In what should be a wake-up call for the federal government, the Canadian public’s perception of China appears to be swinging dramatically.
An Angus Reid poll last week found four in five Canadians want Huawei banned from any role in building this country’s 5G network, and just 11 per cent of respondents felt Canada should focus its trade efforts on China – down from 40 per cent in 2015. And 76 per cent said Canada should prioritize human rights and the rule of law over economic opportunity.
If Ottawa has been delaying a decision all these months while it awaits the “right moment” to announce that the future of Canadian telecommunications lies with Huawei, it is now clear that moment will never come.
Our government continues to behave as if Canada-China relations will resume status quo ante once the matter of Huawei chief financial officer Meng Wanzhou is resolved. Earlier this year, when Foreign Affairs Minister François-Philippe Champagne chose an adviser for the Asia-Pacific file, he named Pascale Massot, a former senior mentor to Mr. Champagne’s predecessor Stéphane Dion. Mr. Dion was the architect of Canada’s failed policy of strategic appeasement with Russia, China, Iran and Saudi Arabia. There is no indication Ms. Massot has undergone any Damascene conversion on how best to engage the People’s Republic of China.
Last month, Canadian Minister of Health Patty Hajdu, consistent with her party’s line, vigorously defended the credibility of the PRC’s actions and reporting of COVID-19 cases, insisting, “there is no indication that the data that came out of China in terms of their infection rate and their death rate was falsified in any way.” She then told the reporter questioning her on this that they were “feeding into conspiracy theories that many people have been perpetuating on the internet.” A lot of us must be deceived by the conspiracy, as the Angus Reid poll found 85 per cent of respondents believe Beijing has not been honest about what happened in its own country regarding the novel coronavirus.
Certainly, China’s aggressive new “wolf warrior” diplomacy has the attention of Canadians. Lu Shaye, China’s former envoy in Ottawa, suggested last January that Canada and its Western allies were displaying white supremacy by calling for the release of two Canadians imprisoned since December 2018 without any coherent charges. Mr. Lu’s ridiculous, highly offensive blathering obviously went over well in Beijing, as he has since been promoted to China’s ambassador to France.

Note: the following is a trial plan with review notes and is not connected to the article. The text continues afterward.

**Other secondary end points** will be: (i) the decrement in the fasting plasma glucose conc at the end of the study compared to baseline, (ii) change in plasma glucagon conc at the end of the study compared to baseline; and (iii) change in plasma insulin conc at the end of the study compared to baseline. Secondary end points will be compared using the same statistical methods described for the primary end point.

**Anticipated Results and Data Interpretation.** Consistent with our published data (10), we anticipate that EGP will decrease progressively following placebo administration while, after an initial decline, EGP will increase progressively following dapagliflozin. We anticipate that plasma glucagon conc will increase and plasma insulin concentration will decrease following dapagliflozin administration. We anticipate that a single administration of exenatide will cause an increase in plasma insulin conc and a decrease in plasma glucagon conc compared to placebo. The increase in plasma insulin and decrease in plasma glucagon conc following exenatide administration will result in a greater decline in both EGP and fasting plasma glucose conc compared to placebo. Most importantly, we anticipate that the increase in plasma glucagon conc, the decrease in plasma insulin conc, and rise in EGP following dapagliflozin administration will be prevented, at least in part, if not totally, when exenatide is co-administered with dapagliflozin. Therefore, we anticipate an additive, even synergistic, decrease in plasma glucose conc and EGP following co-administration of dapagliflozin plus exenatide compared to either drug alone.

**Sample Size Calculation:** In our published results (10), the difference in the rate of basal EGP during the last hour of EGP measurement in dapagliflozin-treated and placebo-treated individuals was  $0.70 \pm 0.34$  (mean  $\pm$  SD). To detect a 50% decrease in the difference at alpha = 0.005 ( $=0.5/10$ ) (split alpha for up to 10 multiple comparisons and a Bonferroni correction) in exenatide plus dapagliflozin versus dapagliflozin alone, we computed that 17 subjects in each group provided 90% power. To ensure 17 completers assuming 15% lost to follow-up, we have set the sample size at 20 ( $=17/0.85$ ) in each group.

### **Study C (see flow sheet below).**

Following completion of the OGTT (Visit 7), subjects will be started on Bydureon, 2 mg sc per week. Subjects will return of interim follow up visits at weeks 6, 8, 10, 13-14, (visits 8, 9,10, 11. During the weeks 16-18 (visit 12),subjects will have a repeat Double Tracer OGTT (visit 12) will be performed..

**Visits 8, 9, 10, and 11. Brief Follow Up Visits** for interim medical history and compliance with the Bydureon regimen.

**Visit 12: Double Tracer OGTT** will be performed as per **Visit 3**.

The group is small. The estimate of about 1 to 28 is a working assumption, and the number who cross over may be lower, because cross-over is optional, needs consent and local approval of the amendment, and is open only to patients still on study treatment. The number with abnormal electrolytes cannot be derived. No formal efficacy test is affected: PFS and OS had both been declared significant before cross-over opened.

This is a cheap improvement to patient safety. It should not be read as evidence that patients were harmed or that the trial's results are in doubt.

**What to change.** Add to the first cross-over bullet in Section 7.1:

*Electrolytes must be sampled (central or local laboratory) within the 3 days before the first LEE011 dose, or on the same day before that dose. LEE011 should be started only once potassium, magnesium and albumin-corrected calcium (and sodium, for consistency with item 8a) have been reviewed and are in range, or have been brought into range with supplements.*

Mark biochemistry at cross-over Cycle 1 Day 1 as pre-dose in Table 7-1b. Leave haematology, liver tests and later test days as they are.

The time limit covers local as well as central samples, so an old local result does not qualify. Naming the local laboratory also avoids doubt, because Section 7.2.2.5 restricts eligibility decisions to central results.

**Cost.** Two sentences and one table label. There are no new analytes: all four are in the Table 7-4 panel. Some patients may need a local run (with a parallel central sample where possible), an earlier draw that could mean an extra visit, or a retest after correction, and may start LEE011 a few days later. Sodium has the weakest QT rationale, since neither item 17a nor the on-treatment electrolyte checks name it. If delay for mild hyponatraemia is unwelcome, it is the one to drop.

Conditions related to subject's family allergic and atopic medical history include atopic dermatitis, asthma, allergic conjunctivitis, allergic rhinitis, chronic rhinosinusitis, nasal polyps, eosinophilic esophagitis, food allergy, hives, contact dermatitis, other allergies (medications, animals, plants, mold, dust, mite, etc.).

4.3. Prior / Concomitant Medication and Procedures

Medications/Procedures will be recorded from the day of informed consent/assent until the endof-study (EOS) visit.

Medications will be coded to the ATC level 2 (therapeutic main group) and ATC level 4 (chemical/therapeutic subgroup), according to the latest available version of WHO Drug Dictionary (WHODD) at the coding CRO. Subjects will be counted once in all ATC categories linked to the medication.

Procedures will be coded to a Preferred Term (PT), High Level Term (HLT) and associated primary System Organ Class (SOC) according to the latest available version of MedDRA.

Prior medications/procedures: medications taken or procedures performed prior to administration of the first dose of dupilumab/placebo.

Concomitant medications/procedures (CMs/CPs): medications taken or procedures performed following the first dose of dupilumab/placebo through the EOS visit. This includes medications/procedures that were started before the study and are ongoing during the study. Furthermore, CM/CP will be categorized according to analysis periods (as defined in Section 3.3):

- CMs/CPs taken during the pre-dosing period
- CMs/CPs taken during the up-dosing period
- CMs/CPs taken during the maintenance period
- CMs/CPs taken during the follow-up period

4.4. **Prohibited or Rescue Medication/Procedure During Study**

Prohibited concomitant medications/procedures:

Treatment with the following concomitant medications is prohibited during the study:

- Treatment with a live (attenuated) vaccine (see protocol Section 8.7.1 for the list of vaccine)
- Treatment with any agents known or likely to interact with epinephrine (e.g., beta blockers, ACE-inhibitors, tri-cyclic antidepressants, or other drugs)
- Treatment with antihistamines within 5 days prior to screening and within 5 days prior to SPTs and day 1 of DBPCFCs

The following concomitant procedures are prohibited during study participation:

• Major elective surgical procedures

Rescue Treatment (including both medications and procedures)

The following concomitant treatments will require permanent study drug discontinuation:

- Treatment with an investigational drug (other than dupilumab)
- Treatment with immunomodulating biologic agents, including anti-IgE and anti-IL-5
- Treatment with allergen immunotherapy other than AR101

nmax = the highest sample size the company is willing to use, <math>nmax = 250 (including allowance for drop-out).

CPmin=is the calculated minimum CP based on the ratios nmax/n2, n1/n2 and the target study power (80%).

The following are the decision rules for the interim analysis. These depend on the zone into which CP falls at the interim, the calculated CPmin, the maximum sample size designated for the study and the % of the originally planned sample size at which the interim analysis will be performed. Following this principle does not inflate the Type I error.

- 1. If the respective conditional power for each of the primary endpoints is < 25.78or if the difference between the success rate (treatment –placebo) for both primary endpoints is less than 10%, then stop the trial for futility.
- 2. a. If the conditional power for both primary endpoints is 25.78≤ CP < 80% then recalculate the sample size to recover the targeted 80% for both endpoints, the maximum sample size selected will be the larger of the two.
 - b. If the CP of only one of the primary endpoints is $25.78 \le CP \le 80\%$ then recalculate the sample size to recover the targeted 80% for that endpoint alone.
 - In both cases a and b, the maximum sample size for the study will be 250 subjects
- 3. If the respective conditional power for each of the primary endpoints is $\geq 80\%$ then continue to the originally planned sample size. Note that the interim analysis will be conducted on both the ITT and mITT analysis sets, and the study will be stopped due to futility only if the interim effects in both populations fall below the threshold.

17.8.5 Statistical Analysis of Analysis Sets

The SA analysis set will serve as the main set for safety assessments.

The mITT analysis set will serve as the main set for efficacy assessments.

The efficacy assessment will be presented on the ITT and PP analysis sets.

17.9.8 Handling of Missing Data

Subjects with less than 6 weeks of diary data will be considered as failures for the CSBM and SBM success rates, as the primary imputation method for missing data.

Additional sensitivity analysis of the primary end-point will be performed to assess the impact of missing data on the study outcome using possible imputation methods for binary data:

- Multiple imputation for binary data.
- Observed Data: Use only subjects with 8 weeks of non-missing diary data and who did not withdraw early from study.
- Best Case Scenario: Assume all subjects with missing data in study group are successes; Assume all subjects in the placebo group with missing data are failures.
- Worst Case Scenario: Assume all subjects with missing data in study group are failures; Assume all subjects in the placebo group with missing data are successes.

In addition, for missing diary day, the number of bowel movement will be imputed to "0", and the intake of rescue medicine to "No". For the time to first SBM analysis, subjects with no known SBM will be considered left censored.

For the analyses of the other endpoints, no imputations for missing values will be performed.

In a Global TV interview on Sunday, Mr. Lu’s successor, Cong Peiwu, linked the arrests of Michael Kovrig and Michael Spavor – who have been denied any form of consular access (including by phone or video) since January – to the detainment of Ms. Meng, who faces extradition to the United States. Mr. Cong also refuted suggestions that the Chinese Communist Party has been intimidating or bullying its critics.
If the party has been bullying its critics, it’s not a new tactic in the grand scheme of its political activities. A report released in March by the Canadian Coalition on Human Rights in China and Amnesty International Canada included details of an apparent intimidation program targeting the Chinese diaspora in Canada.
Last week, Canada’s ambassador in Beijing, Dominic Barton, made headlines after he candidly told members of the Canadian International Council that China is alienating other countries by accumulating “negative” soft power in response to international criticism over its handling of the COVID-19 pandemic. Indeed, the response from the PRC has been both defensive and irrational.
Regrettably, the impact of this disease has led to episodes of ugly racism in Canada against Chinese-Canadians. Obviously ethnic Chinese people in Canada have no connection to the Chinese Communist Party’s alleged false reporting on the spread of the virus, which has claimed more than 300,000 lives globally. It should be a government priority that any race-based persecution in Canada is met with the full force of Canadian law.
As for Mr. Barton, while it is not his place to set Canada’s China policy (an ambassador’s job is to implement Canadian foreign policy), Prime Minister Justin Trudeau has implied support for what Mr. Barton said. The fact that he hasn’t been fired for speaking out of turn – like his predecessor, John McCallum – offers some hope that this government will finally do the China-policy reset voters seem to have an appetite for.
By Charles Burton
Associate professor of political science at Brock University, senior fellow at the Macdonald-Laurier Institute’s Centre for Advancing Canada’s Interests Abroad and former counsellor at the Canadian embassy in Beijing.